Have things changed since the publication of the Walsh et al. paper?

In this week’s Reading, we consider the new Furukawa et al. paper. This study, which reviewed 250 plus randomized controlled trials that involved more than 26,000 patients and included unpublished data, found that the placebo effect isn’t increasing. Also in the Reading: an editorial commenting on the Furukawa et al. paper.

Please note – there will be no Reading next week.

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“Mental Health Now!”

From the Editor

Will they cut a deal?

Ontario Minister of Health and Long-Term Care Eric Hoskins speaks during a health ministers’ meeting last week in Toronto

It’s the question that will be discussed for weeks to come.

But for those of us in mental health, a possible deal is more than an item on the evening news. After all, a new federal-provincial accord could be important, with more money for mental health services. And let’s remember: right now, just 7 cents on every dollar of health spending goes to mental health (in the UK, by contrast, spending is 12 cents on the dollar).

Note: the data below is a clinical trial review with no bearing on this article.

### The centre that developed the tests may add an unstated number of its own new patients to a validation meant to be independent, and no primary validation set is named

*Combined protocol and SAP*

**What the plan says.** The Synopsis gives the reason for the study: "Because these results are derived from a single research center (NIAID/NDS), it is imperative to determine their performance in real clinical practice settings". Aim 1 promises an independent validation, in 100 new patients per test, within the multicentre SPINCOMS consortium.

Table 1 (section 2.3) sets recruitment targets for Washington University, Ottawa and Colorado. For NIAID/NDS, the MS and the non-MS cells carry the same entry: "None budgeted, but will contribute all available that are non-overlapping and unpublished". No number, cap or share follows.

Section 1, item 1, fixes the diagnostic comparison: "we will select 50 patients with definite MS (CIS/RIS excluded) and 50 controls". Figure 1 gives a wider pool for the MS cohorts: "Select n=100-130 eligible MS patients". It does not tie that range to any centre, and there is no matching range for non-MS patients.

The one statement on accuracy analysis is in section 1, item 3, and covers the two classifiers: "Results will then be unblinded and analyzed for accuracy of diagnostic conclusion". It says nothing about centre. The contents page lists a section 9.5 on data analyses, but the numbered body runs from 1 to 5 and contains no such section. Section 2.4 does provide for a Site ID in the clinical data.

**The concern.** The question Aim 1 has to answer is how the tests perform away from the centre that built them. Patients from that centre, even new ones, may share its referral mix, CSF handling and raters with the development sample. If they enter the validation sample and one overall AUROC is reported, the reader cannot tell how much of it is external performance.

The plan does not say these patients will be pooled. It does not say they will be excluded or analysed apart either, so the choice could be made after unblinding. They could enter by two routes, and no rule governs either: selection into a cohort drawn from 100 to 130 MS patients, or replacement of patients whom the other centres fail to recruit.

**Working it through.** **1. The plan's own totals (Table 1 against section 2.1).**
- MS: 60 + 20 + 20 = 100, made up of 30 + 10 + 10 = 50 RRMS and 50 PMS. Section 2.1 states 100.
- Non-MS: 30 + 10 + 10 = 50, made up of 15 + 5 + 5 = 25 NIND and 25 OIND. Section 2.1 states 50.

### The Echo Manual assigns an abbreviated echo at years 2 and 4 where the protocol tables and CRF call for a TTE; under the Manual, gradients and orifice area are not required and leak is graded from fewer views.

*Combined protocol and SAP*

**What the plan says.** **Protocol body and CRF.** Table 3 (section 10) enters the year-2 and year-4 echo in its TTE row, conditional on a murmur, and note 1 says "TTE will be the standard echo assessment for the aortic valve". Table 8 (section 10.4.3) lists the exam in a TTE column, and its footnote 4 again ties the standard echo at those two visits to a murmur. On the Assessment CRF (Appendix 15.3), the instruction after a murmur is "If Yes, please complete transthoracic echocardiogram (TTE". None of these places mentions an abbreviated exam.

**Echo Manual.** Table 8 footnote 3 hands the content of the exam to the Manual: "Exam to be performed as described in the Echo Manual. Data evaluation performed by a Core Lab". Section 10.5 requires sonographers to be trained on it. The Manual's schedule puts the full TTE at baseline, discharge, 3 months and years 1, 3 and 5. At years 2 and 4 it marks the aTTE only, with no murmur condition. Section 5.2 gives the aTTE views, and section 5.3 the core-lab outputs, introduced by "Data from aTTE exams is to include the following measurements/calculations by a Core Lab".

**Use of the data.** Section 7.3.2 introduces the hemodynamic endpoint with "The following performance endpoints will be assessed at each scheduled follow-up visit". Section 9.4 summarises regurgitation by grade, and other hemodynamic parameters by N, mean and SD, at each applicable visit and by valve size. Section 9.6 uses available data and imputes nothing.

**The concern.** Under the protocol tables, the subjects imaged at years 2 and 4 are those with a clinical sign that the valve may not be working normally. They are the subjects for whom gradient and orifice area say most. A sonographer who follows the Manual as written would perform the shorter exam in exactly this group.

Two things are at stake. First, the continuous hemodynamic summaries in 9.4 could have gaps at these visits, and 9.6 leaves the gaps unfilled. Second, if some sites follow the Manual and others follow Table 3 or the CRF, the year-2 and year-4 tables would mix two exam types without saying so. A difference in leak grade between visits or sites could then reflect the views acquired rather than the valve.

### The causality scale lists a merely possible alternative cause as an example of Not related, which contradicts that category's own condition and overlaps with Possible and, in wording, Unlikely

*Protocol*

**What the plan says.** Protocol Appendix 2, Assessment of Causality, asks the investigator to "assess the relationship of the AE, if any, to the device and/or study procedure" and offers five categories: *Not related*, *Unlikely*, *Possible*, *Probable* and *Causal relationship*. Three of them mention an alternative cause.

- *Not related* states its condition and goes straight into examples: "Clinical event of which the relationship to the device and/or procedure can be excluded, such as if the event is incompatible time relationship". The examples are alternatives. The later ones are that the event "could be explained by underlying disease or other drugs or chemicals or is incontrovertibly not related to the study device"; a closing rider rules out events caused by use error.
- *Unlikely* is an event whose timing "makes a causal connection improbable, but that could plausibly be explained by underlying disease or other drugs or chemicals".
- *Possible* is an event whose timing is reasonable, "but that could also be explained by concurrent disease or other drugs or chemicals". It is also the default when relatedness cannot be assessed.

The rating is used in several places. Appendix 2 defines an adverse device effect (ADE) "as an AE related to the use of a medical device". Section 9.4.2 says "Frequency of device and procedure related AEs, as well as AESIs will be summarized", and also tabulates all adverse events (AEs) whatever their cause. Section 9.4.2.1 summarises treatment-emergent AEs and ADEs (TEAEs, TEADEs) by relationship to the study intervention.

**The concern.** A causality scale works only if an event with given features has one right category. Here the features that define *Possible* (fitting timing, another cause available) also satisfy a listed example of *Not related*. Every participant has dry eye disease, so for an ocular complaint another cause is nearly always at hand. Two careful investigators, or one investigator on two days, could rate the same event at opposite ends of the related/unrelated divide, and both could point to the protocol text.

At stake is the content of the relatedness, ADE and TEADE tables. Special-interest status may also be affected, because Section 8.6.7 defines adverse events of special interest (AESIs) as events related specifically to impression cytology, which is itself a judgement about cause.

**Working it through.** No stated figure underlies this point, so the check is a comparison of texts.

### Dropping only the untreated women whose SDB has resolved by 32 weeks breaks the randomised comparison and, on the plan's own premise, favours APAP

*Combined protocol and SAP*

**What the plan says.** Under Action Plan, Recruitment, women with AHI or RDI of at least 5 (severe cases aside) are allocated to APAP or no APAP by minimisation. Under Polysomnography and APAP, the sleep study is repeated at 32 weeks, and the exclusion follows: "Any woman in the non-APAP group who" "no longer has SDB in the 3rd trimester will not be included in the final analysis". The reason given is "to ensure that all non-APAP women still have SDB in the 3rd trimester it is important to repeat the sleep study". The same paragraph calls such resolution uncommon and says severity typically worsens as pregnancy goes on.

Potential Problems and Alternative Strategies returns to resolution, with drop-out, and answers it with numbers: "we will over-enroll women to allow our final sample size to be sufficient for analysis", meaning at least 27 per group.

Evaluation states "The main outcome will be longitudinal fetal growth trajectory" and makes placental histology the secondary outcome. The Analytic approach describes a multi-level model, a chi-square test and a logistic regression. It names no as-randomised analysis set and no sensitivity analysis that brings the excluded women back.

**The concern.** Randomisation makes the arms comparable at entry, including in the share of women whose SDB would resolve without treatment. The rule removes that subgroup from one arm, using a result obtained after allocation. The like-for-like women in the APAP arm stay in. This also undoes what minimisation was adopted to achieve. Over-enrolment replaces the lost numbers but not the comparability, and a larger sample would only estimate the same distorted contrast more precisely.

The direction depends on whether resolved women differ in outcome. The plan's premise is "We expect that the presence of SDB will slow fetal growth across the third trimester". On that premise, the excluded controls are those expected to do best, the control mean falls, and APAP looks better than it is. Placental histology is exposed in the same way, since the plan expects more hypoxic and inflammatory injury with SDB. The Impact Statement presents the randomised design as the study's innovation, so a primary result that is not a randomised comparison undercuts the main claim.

But we hope for more than just a new deal. We hope for a smart new deal – one that will help improve mental health services.

What are steps the federal government could take?

This week’s Reading considers the new report issued by the Canadian Alliance on Mental Illness and Mental Health (or CAMIMH), an alliance of sixteen member organizations, including the Canadian Psychiatric Association, the Canadian Medical Association, and the College of Family Physicians of Canada. This thoughtful document lays out a five-point plan for bettering mental health services from coast-to-coast-to-coast. Spoiler alert: the plan calls for more spending, yes, but also efforts to improve access, better measurement of the system, and a targeted basic income to help less affluent Canadians.